Dying Japanese maple

Asked July 8, 2019, 3:54 PM EDT

I have a Japenese maple in my front yard that has shriveling leaves. The tree is only 13 years old.

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9 Responses

Some many causes can impact a tree that we will need more information to help you. Please send focused close-up and wide photos of the tree attached to a reply.
Your other option is to contact a tree service company and arrange for a certified arborist on staff to look at the tree. Usually, there is no charge except for work done. You can contact an arborist certified by the International Society of Arboriculture (ISA) near you at : www.treesaregood.org

Ellen

This tree looks like it is past recovery. We cannot say from the photos what is killing it. No disease or insect issue is visible.

Many trees have died recently from too-wet soils, both from the abnormally high rainfall (2 times normal) resulting in flooding and soggy soils that have continued this spring. Most plants will not tolerate soggy soils for any extended period of time, because their roots need oxygen and the water pushes the oxygen out of the soils.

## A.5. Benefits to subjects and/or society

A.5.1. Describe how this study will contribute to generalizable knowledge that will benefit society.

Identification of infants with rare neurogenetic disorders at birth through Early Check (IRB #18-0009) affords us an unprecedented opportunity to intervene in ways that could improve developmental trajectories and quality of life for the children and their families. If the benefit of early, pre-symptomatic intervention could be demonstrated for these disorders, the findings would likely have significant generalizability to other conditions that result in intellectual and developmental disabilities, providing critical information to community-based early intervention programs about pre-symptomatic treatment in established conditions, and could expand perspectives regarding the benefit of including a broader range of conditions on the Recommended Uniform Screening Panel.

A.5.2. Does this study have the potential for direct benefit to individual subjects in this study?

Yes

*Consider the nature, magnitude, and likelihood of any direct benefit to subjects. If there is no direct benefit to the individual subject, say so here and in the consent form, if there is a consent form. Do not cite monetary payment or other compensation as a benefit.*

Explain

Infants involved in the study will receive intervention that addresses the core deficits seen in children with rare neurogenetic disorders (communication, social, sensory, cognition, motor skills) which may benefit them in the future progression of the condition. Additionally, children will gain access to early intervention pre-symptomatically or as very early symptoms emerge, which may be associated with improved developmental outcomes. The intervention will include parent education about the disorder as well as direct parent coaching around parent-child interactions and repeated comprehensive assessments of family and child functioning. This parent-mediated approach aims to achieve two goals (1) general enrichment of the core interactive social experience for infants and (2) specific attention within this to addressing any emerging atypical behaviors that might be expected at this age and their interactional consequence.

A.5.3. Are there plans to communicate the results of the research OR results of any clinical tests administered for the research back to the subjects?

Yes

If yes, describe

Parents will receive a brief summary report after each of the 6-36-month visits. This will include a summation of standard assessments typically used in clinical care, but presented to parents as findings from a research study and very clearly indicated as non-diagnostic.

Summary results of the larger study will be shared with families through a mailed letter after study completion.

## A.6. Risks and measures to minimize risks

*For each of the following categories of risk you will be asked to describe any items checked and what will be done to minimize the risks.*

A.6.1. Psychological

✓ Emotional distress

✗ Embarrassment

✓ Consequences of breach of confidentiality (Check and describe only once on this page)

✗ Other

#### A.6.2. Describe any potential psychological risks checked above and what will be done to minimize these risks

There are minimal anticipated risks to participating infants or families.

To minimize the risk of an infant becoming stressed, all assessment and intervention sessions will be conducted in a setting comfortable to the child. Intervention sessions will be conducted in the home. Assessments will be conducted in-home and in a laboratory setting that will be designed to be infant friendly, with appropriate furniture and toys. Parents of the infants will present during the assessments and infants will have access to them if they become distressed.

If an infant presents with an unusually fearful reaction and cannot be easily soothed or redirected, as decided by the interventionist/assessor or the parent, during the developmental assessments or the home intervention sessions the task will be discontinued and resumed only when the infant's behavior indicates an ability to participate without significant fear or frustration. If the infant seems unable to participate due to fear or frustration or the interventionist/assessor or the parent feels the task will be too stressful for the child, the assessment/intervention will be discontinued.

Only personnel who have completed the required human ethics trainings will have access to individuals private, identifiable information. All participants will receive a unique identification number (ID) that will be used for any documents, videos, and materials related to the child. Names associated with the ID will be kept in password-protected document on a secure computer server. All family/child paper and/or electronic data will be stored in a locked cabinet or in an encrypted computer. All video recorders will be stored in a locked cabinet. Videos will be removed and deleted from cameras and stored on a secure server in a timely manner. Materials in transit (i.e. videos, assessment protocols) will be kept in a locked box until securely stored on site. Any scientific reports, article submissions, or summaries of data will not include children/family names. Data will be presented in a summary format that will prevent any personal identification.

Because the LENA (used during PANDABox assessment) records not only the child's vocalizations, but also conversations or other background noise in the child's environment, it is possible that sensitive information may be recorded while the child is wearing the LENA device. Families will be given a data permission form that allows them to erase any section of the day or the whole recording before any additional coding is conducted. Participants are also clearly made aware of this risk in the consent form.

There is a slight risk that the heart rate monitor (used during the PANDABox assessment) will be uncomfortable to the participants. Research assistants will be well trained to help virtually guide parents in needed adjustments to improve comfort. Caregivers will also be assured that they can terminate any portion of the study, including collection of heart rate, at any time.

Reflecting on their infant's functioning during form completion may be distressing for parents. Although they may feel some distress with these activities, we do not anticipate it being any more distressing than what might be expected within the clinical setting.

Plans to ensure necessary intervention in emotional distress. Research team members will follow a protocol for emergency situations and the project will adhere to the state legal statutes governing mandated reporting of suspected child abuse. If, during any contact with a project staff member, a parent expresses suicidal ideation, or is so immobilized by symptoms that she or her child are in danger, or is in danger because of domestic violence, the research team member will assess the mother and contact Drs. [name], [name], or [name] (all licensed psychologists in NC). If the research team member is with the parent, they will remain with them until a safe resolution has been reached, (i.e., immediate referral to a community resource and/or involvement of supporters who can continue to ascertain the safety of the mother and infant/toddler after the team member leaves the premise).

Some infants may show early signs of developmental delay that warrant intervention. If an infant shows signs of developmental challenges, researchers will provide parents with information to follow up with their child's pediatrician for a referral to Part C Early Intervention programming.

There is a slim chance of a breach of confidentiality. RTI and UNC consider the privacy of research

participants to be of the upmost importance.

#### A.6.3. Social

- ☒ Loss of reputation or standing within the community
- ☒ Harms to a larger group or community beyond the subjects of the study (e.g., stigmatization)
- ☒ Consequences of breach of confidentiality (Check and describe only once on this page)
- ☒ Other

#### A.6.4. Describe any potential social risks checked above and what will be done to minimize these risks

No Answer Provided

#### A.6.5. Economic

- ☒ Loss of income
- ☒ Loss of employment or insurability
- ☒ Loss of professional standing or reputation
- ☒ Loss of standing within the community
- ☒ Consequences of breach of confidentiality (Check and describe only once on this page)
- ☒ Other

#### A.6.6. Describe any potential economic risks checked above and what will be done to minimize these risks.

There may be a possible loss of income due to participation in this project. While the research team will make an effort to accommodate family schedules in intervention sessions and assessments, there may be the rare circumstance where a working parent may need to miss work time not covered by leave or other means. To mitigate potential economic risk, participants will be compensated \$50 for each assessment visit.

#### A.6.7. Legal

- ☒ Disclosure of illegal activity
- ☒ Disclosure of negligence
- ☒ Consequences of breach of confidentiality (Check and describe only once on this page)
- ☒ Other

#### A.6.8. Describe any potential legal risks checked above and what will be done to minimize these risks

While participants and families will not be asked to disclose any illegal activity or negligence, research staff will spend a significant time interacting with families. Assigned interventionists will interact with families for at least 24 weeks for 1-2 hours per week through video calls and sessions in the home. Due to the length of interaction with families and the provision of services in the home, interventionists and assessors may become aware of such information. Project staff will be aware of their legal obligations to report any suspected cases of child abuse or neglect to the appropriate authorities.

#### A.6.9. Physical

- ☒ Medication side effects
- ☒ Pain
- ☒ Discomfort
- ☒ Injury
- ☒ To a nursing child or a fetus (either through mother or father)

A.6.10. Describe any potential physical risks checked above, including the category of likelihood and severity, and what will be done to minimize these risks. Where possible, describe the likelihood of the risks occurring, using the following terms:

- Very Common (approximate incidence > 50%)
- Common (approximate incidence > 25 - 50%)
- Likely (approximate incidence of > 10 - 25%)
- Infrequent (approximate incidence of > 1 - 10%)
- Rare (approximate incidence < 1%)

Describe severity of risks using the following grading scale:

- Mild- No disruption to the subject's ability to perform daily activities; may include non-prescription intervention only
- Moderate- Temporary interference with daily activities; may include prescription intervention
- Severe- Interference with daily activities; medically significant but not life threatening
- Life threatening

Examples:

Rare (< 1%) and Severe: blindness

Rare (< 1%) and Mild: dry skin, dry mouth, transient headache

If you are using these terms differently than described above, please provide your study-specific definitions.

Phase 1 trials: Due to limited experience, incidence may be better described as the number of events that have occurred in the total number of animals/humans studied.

Ellen

Why did it die so suddenly? Could I have done anything? Is it safe to replant in the same location?

Why did it die so suddenly? Could I have done anything? Is it safe to replant in the same location?

Often a stressed/declining tree will limp through the winter because there are no demands on it then--it's cool, damp and the tree is dormant. In spring, it will leaf out and bloom, too, in a last gasp to perpetuate itself. But it will not be able to handle the stress of high heat and droughts of summer (yes, we have already had some very dry spells), and it will seem to die overnight.

You could not have done anything to save it by the time it showed distress.

Yes, you can replant in the same location, but if you are aware of the soil staying soggy there for long periods, choose plants that tolerate saturated soils. We always recommend native plants for their benefit to the environment. There are many beautiful ones.

Ellen

What trees would you recommend to replace my maple? I don't want one that gets too tall. I dwarf species of some type, I think.

Redbuds, American dogwoods (disease resistant Cherokee varieties, styrax japonica, crabapple (many varieties, be sure it is the right height and disease resistant) are all good choices.


Ellen